10 selected Research Luxembourg results – July 2023
28 August 2023
Luxembourg News in Science & Research
An effective antibody against skin cancer; How youth perceive their weight; European health data; The overconsumption of harmful products: here are the latest scientific news updates from Luxembourg.
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An antibody to tackle skin cancer?
An ingenious antibody could succeed in overcoming the defence mechanisms of certain cancers. How? By neutralizing the action of a protein called GDF-15, which is abundantly secreted by solid tumours such as melanomas (skin cancers), liver cancers, or bladder cancers. GDF-15 prevents our immune system, especially T lymphocytes, from infiltrating the tumour and eliminating it. However, T lymphocytes are crucial for the success of immunotherapies currently being developed against cancer. Considering that GDF-15 is strongly overexpressed in approximately 50% of solid tumours, blocking it could have a significant therapeutic impact.
These results have been published in the prestigious journal Nature Communications by an international team of researchers, including Prof. Michel Mittelbronn, Head of the National Center of Pathology at LNS. Thanks to this new advancement, current immunotherapies will have much greater chances of success.
How do young people perceive their weight nowadays?
An accurate estimation of our weight status – in other words, how we perceive our bodies – is an important factor in obesity prevention. However, this perception seems to change in the Western world, as shown by a very large study recently published in the journal Child and Adolescent Obesity. Indeed, underestimation of body weight has increased, while overestimation has decreased for both genders over the last decade. While these changes vary from country to country, they cannot be solely explained by the increase in national overweight rates. The results thus seem to indicate a profound shift in body image within our societies; the question remains how to utilise this for improving prevention and public health campaigns.
This extensive study, involving 745,000 adolescents from 41 European countries (including Luxembourg), the USA, and Canada, was conducted by Anouk Geraets from the University of Luxembourg.
Overview of the housing market in Luxembourg: Several concerning observations.
1,000 individuals hold over 40% of the residential land owned by all individual persons in Luxembourg. This is one of the findings from a recent publication by LISER in collaboration with the Housing Observatory. But that’s not all: rents for new rental contracts have significantly increased (+11% from the 1st quarter of 2022 to the 1st quarter of 2023); the exclusion of the most vulnerable households from the private market is worsening (rising prices and rents, less favourable conditions for obtaining mortgage loans).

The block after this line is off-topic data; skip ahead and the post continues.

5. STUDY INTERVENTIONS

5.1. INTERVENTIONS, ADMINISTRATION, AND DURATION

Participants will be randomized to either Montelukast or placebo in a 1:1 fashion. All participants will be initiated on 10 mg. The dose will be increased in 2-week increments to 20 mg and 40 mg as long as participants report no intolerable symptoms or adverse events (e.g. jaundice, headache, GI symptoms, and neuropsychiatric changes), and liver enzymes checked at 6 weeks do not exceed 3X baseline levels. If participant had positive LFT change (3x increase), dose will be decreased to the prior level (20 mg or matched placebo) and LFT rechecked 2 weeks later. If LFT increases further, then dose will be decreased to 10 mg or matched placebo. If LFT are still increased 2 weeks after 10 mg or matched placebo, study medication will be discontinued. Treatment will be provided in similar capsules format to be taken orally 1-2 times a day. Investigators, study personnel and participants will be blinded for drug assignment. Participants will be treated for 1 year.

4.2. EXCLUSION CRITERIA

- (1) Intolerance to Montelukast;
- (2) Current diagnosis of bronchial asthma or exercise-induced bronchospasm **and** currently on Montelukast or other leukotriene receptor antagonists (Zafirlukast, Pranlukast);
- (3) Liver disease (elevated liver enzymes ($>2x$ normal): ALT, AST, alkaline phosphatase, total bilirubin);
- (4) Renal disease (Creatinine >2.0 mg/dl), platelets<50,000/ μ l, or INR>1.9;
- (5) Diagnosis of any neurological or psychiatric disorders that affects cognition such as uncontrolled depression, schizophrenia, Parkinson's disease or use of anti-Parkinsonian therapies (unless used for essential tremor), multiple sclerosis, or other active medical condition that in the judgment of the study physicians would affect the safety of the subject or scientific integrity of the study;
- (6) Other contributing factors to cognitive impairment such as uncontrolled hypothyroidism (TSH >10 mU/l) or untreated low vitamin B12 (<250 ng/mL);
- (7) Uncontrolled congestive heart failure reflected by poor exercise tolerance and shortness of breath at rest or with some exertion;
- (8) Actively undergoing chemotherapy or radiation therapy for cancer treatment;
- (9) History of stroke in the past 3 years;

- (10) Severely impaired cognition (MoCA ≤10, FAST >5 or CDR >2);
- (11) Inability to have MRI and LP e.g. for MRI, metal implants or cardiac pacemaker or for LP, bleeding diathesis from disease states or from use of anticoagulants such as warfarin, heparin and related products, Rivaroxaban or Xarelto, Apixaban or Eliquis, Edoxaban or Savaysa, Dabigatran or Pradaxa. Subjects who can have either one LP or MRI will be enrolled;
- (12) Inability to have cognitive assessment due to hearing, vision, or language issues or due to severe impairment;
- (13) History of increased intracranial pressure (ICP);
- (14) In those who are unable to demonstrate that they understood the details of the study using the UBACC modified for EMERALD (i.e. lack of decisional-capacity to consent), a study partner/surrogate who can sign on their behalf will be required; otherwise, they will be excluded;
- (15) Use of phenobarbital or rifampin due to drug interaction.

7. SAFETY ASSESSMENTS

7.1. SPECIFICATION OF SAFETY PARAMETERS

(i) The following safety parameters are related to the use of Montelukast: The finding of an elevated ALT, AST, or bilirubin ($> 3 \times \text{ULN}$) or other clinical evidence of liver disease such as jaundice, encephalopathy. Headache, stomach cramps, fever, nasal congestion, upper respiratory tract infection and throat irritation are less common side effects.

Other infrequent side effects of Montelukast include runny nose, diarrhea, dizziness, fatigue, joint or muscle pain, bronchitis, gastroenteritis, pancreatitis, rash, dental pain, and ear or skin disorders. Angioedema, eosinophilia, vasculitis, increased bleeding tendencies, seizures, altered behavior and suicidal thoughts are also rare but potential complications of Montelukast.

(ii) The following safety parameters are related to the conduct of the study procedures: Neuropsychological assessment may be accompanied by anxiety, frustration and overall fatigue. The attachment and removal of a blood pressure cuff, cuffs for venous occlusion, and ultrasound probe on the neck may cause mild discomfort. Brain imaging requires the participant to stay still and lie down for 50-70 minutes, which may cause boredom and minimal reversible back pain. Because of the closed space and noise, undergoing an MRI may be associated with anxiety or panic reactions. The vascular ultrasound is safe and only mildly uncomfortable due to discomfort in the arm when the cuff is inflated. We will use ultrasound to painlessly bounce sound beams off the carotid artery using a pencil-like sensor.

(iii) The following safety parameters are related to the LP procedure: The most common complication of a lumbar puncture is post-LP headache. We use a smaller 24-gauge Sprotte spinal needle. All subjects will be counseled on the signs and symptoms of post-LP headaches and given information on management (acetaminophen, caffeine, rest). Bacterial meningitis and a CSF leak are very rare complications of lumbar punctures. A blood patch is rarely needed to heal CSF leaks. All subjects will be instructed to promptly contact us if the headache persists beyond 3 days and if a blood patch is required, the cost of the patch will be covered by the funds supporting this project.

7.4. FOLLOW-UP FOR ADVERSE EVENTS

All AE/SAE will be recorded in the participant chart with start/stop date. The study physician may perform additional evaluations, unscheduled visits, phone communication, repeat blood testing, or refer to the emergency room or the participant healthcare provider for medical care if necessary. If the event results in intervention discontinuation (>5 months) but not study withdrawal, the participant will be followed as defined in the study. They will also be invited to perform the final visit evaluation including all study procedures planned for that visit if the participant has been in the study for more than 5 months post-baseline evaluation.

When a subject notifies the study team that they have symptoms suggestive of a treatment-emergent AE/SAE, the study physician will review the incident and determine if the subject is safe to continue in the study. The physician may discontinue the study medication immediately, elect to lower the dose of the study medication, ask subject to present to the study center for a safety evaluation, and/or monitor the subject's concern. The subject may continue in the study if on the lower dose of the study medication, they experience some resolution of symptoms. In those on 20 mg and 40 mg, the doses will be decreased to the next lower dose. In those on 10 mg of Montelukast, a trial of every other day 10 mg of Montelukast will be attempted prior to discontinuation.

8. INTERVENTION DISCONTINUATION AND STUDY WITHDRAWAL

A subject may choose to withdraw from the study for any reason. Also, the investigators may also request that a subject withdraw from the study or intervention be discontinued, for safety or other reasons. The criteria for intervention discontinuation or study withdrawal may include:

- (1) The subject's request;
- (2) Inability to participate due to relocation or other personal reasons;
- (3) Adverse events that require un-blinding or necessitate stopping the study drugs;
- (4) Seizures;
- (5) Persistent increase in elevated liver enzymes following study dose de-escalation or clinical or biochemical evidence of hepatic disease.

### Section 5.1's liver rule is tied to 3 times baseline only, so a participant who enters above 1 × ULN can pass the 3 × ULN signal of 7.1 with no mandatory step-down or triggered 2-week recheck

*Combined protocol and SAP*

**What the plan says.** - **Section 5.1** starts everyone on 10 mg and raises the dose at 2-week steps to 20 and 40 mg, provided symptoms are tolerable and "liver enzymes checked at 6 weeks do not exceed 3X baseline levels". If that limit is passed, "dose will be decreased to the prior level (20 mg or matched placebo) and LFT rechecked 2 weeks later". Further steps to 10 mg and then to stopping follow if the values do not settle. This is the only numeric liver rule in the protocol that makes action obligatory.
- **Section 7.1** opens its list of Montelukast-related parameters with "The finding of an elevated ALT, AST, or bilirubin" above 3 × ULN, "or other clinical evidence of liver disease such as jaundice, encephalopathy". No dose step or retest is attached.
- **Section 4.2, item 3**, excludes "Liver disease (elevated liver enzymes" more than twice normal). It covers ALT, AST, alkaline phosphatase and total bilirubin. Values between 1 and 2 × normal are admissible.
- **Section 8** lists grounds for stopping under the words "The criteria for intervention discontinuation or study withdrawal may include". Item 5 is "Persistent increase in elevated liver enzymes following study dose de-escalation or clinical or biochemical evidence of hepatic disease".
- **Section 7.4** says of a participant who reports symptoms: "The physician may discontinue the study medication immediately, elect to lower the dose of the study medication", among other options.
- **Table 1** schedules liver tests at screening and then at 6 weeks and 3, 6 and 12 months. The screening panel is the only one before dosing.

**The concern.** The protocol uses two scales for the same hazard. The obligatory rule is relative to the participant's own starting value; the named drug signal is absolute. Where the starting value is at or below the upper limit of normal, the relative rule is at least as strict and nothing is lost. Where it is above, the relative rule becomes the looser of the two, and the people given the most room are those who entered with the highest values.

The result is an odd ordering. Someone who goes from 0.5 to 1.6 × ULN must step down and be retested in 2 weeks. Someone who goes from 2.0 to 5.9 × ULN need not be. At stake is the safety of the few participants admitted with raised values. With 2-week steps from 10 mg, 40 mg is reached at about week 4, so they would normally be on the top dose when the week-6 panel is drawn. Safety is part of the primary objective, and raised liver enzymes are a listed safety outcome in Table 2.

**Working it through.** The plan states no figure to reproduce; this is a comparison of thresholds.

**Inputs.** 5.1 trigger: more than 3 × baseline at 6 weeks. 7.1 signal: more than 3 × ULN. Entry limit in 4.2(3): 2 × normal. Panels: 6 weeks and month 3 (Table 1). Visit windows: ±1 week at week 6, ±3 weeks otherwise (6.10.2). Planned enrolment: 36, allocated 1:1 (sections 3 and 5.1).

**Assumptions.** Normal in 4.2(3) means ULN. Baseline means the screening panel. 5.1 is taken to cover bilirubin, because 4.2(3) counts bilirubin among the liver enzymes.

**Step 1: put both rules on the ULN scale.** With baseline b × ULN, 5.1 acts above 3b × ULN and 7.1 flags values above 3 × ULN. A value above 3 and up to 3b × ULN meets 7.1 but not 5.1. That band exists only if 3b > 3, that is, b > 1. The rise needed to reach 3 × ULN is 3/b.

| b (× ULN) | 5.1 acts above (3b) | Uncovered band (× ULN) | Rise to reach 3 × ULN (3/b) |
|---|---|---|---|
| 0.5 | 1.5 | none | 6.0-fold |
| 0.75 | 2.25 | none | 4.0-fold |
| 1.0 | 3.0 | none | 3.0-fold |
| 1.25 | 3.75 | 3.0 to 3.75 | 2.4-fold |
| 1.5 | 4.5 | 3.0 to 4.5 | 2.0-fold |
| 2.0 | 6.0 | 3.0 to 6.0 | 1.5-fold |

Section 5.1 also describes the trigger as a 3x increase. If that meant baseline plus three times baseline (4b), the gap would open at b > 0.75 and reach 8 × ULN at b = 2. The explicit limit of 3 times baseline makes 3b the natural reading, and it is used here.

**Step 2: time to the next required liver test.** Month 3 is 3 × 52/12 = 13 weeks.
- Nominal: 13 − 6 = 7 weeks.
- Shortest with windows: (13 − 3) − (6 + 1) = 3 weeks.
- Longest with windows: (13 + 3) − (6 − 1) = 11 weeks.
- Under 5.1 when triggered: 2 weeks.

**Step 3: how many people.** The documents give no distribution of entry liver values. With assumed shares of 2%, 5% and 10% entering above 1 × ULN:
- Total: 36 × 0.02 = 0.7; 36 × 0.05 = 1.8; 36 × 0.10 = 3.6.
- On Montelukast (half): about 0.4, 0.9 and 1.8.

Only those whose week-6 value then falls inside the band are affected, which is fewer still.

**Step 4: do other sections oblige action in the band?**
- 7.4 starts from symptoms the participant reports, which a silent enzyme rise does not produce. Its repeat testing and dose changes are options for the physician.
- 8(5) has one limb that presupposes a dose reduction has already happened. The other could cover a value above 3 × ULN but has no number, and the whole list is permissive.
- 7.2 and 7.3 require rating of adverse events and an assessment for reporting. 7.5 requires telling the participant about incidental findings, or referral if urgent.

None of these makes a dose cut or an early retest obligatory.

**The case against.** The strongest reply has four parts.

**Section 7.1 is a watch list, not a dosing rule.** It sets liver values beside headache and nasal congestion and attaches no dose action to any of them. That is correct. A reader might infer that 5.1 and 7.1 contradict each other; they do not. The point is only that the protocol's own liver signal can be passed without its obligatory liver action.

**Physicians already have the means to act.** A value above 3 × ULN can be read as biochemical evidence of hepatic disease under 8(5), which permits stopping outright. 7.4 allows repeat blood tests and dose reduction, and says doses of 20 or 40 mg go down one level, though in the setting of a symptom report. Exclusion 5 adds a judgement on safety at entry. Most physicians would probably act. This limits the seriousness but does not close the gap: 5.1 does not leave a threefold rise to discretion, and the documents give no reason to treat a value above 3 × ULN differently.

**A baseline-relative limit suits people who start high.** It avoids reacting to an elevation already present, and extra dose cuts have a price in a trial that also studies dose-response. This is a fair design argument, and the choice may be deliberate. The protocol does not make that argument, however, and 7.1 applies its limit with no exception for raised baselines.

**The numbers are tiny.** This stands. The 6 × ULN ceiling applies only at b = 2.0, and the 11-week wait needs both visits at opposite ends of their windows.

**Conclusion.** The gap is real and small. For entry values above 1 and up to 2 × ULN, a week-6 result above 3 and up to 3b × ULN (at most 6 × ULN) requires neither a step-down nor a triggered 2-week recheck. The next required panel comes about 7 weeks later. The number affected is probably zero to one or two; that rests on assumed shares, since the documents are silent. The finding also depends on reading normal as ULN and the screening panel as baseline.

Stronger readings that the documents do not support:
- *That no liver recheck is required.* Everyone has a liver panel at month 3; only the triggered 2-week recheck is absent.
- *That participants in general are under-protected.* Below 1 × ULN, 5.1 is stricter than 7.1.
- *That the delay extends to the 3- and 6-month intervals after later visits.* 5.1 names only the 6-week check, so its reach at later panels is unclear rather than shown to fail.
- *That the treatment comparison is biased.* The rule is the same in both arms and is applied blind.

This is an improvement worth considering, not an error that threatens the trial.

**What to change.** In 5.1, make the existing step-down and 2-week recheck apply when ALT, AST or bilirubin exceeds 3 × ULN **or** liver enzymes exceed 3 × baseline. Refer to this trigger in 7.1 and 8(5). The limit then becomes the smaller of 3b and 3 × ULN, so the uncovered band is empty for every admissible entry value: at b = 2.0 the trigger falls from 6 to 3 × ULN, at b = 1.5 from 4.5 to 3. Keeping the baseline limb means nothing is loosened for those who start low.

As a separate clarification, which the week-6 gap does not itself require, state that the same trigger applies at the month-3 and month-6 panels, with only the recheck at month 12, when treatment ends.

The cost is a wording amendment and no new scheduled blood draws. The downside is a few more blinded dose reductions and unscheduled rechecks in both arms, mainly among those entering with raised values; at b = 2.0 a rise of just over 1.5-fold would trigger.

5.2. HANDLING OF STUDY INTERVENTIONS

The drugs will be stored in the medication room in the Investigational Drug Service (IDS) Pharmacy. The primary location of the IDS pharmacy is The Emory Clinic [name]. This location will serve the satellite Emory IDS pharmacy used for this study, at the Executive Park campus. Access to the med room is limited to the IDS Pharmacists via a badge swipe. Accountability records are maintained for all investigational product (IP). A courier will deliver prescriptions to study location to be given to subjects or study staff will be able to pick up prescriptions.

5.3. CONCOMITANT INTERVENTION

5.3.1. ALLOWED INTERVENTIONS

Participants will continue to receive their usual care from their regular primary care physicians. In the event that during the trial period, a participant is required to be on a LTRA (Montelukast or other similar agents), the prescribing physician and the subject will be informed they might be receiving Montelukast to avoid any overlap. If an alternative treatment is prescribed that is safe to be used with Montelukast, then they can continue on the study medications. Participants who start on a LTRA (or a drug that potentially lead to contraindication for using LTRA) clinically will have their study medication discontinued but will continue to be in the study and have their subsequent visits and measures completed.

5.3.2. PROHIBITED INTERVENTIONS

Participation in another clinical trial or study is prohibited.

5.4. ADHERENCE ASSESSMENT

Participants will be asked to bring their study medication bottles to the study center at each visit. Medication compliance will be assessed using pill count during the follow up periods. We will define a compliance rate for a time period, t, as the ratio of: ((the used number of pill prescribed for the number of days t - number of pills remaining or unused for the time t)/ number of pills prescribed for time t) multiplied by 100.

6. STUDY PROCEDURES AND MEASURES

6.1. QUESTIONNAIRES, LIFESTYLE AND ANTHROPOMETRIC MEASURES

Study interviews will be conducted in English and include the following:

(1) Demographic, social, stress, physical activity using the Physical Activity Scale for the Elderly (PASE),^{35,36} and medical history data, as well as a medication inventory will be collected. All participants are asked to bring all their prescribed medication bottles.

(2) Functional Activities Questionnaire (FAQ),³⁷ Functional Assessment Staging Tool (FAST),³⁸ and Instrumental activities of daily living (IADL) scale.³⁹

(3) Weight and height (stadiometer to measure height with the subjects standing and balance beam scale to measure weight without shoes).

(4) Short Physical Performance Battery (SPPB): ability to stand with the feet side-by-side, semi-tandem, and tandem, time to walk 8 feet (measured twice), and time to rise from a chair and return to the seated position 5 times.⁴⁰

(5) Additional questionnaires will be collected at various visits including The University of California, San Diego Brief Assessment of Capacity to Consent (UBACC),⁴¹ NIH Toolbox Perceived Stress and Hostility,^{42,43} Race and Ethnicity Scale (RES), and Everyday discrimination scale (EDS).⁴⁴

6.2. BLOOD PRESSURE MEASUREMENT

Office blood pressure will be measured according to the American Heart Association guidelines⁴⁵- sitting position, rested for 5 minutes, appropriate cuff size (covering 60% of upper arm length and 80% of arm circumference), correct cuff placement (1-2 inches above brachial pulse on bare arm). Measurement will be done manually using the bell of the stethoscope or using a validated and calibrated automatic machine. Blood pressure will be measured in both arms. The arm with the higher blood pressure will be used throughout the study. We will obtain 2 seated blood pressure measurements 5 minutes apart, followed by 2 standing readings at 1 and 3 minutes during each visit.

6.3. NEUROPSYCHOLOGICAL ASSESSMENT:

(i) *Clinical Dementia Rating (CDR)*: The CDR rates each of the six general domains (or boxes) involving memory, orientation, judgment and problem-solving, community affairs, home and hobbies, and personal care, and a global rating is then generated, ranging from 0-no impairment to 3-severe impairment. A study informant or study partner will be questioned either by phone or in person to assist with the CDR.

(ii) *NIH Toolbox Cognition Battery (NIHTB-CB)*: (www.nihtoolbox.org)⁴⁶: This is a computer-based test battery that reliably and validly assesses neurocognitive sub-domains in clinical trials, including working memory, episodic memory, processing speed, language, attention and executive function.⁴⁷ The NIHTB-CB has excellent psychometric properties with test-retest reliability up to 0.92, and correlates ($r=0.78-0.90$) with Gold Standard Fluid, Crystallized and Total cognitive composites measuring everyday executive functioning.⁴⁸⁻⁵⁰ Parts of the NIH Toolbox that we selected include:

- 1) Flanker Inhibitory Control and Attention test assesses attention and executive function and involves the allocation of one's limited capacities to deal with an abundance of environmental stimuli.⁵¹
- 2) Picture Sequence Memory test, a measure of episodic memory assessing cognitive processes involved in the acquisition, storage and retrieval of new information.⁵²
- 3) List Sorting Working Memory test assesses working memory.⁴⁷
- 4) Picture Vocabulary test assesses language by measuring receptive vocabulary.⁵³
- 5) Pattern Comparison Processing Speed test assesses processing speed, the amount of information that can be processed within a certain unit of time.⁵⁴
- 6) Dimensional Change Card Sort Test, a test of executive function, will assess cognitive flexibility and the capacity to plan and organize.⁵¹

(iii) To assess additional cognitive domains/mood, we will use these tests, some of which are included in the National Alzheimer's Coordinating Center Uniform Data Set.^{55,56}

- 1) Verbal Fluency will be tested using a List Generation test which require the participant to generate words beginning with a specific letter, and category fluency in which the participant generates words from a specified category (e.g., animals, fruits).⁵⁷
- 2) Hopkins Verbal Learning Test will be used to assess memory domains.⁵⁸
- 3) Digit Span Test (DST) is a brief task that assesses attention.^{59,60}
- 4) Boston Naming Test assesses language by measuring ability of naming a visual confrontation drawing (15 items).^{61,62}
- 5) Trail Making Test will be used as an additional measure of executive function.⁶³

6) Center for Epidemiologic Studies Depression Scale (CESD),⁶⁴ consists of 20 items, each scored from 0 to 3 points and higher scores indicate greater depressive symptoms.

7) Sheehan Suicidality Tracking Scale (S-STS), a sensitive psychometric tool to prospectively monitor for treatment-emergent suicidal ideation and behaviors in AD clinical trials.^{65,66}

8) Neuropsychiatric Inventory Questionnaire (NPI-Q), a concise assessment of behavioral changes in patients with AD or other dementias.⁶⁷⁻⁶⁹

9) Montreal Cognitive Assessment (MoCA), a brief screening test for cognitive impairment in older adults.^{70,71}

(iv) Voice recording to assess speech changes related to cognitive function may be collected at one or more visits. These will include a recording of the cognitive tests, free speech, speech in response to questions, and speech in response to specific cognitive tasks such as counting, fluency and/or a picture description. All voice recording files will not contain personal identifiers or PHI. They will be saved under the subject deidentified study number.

This new report includes the results of several major recent housing studies. Land remains the major source of the increase in housing prices in Luxembourg: between 2010 and 2021, the cumulative rise in land prices (+136.5%) was significantly higher than that of newly constructed housing prices (+107.4%). The share of land owned by public and semi-public entities (state, municipalities, etc.) is also steadily increasing.
Such observations necessitate thorough consideration to prevent the reinforcement of social inequalities.
Is the Luxembourg media landscape inclusive, diverse, and respectful?
Media pluralism remains relatively stable in Luxembourg, as indicated by the latest report from the University of Luxembourg.
Using the Media Pluralism Monitor, a tool specifically designed to identify risks to media pluralism, including its social and political dimensions within a society, researchers have highlighted some improvements, such as increased transparency of public administration for journalists. They also emphasise some problematic aspects, notably the insufficient representation of women in key positions (editors-in-chief, leadership) within major media outlets.
Furthermore, protection against disinformation and hate speech is not yet optimal: there is no media education course at the university level, and there is a lack of journalism and information ecosystem training.
The fabulous destiny of polaritons
There are entities that are neither light nor matter but a hybrid between the two: polaritons. Their astonishing properties are the subject of numerous research efforts, as they are capable of slowing down or accelerating chemical reactions to which they are added, and even generating entirely new reaction products. In a unique experiment, an international team of researchers, including Daniele Brida from the University of Luxembourg, bombarded polaritons with incredibly short bursts of light pulses. The results, published in Nature Communications, showed a collapse of polaritons that was much faster than anticipated.